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Annunciation by Paolo de Matteis, 1712. The white lily in the angel’s hand is symbolic of Mary’s purity in Marian art(Photo credit: Wikipedia)

the Feast of the annunciation

I remember a time when the Feast of the Annunciation (Latin Vulgate Luke 1:36-39 Annuntiatio nativitatis Christi) was a Feast Day.  We wore our best clothes and went to mass to celebrate the day on which the Archangel Gabriel told Mary that she would give birth to Jesus, the long-awaited Saviour.

April Fools’ Day

However, we never associated April Fools’ Day with the Feast of the Annunciation.  When I saw that April Fools’ Day could be celebrated on March 25th, and that the Feast of the Annunciation was a precursor to April Fools’ Day, I was a little puzzled.

For members of my family, the Feast of the Annunciation was a Christian feast and April Fools’ Day, a lay feast, and both were celebrated.  April Fools’ Day was the day when you pinned a paper fish on the back of one of your siblings clothes. It was not easy.

All Saints’ Day

We also celebrated All Saints’ Day, la Toussaint, a feast that takes place on November 1st, but Halloween was not an important event.  Mother would not allow her children to go out in the dark and knock at people’s doors.  So Halloween was a family event.


For us Halloween was the day on which we ate pumpkin pie and admired the light from the candle mother had placed in the pumpkin after she had emptied it out of its contents.  The pumpkin had eyes and a mouth.  Not only did mother bake pumpkin pie, but she also made orange and pumpkin marmalade.  My mother’s marmalade is the best I have ever tasted.

The Edict of Roussillon: New Years’ Day

As for the Edict of Roussillon, promulgated in 1574, we did not know about it.  For us, January 1st was the first day of the year.

(please click on the picture to enlarge it)

Eastern Orthodox icon of All Saints. Christ is enthroned in heaven surrounded by the ranks of angels and saints. At the bottom is Paradise with the bosom of Abraham (left), and the Good Thief (right). (Wikipedia)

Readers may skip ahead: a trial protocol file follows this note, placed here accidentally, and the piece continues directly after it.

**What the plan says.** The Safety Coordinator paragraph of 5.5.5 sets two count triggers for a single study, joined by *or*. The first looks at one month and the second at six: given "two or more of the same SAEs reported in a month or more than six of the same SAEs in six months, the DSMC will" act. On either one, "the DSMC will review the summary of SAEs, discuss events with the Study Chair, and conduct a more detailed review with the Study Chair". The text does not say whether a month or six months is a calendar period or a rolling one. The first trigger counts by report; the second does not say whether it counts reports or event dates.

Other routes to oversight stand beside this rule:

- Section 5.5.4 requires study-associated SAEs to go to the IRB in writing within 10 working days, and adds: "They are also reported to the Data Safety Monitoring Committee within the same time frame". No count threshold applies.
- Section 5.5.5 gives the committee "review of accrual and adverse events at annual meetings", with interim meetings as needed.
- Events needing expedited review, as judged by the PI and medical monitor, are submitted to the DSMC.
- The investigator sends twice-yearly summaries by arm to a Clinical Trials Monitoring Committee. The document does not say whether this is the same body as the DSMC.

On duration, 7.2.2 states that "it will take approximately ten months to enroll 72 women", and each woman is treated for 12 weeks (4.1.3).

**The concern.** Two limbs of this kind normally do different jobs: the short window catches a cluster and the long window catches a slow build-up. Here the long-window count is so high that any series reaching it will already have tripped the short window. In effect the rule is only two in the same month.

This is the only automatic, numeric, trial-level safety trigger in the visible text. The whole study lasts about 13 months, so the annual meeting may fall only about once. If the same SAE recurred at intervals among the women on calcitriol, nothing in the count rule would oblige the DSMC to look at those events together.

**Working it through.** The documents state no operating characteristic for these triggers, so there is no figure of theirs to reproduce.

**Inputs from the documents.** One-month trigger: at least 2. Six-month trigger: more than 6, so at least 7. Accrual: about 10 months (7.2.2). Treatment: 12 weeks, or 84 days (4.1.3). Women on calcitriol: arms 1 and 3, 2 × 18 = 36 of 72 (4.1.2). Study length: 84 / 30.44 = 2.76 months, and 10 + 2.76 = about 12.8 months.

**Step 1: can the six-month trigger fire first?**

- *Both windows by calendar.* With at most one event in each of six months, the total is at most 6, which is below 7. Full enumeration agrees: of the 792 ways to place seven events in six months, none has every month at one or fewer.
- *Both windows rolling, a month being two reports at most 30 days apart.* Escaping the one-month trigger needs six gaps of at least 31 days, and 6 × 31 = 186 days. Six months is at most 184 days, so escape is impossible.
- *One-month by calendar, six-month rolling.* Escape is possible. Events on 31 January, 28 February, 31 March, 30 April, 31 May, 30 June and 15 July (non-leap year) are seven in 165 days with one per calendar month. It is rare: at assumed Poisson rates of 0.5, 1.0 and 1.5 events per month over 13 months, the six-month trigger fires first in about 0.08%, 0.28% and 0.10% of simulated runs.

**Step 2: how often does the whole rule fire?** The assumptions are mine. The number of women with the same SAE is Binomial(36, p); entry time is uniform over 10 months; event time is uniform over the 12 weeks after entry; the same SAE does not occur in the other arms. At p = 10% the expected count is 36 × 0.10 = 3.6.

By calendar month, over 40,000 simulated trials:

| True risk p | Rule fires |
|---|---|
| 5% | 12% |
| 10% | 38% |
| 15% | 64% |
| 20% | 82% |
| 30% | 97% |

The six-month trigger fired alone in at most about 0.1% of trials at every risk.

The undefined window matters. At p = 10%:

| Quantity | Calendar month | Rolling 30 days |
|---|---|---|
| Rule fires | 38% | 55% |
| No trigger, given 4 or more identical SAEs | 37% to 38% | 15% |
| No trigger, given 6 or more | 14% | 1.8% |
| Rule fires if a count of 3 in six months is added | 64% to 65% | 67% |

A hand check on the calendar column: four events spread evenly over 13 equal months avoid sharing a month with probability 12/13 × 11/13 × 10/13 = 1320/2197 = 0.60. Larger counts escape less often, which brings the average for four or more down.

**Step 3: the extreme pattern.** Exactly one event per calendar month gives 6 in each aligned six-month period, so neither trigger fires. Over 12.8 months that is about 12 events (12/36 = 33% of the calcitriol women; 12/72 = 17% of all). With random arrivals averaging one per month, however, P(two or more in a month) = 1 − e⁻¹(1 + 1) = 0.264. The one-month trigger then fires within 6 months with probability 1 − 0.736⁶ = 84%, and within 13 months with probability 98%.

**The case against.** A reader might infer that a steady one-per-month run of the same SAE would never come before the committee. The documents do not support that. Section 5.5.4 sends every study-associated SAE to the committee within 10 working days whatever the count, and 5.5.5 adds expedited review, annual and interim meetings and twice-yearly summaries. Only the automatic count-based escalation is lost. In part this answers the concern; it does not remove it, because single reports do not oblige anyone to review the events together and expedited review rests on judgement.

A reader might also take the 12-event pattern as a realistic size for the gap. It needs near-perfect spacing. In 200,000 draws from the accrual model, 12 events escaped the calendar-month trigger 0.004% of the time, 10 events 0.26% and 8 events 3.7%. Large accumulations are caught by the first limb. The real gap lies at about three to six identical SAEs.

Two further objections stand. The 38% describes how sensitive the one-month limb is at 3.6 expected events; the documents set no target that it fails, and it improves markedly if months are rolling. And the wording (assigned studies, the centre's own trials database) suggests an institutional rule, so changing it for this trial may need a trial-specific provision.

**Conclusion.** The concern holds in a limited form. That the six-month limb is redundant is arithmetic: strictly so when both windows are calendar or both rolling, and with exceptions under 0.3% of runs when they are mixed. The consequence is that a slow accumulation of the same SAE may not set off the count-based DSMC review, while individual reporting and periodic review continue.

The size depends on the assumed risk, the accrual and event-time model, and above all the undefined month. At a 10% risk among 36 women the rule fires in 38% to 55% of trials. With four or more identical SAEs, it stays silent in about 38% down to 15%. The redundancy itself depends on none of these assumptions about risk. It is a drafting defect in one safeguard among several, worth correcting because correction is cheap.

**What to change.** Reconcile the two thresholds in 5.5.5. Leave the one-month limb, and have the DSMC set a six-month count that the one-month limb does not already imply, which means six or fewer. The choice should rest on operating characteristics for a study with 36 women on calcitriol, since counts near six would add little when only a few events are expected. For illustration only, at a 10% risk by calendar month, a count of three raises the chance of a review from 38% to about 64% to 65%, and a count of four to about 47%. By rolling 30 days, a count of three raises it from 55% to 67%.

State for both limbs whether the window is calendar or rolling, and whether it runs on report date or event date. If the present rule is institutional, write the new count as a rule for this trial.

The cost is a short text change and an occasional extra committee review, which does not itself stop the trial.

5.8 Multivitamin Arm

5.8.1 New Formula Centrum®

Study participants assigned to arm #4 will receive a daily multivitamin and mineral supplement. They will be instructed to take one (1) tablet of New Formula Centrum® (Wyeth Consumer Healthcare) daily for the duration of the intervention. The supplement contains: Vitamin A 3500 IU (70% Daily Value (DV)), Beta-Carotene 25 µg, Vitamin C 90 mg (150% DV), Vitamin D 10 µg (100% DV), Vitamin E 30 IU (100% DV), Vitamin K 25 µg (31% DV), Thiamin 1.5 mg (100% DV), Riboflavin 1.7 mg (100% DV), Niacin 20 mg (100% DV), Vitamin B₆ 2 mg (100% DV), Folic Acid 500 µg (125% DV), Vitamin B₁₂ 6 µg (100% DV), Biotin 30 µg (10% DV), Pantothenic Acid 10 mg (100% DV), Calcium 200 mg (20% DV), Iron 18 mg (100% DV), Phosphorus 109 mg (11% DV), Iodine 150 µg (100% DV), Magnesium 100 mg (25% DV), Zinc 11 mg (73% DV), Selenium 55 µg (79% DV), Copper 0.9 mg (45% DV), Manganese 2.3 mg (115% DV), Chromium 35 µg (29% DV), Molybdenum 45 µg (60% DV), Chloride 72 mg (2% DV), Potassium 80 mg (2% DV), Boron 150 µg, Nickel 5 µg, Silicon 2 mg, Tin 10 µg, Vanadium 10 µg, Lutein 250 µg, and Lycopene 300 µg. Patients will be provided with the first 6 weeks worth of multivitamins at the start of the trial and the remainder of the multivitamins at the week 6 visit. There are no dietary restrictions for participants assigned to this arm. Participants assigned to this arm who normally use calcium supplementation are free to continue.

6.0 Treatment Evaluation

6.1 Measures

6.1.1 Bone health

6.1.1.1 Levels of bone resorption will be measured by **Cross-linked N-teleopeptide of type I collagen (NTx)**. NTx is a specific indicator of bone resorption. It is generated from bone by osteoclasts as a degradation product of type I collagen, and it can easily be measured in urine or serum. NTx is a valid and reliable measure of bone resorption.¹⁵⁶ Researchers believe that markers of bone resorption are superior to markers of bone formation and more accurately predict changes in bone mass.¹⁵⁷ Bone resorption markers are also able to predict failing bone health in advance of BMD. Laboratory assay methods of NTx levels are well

The Good Thief to the right was crucified next to Jesus.

Marian Feast Days

There are four Marian Feast Days, all of which have been mentioned in early blogs:

Antiphons, the Hail Mary and the Magnificat

The links below each lead to Notre-Dame de Paris, as well as the text and a performance of the Marian Antiphons:

The Hail Mary, the Ave Maris Stella and the Magnificat are also part of the Marian hymnology.

Their story is told on the Notre-Dame de Paris site (in French or English).  Simply click on the links above (Hail Mary) and you will also hear the music.

* * *

Once again, we have evidence that ‘pagan’ feasts were replaced by Christian feasts and that feast days were determined by the Seasons and, more specifically, by the degree of day light compared to darkness, i.e. solstices and equinoxes.  It was a rather easy and sensible transition.

JS Bach (1685–1750): Magnificat in D-dur BWV 243, Nikolaus Harnoncourt,
cello & dir. (Chorus Viennensis Concertus musicus Wien, 1984)
(click on the title to hear the music)
If you click on Marian Antiphons you will find a site on Marian music, University of Dayton, Ohio:

April 2, 2012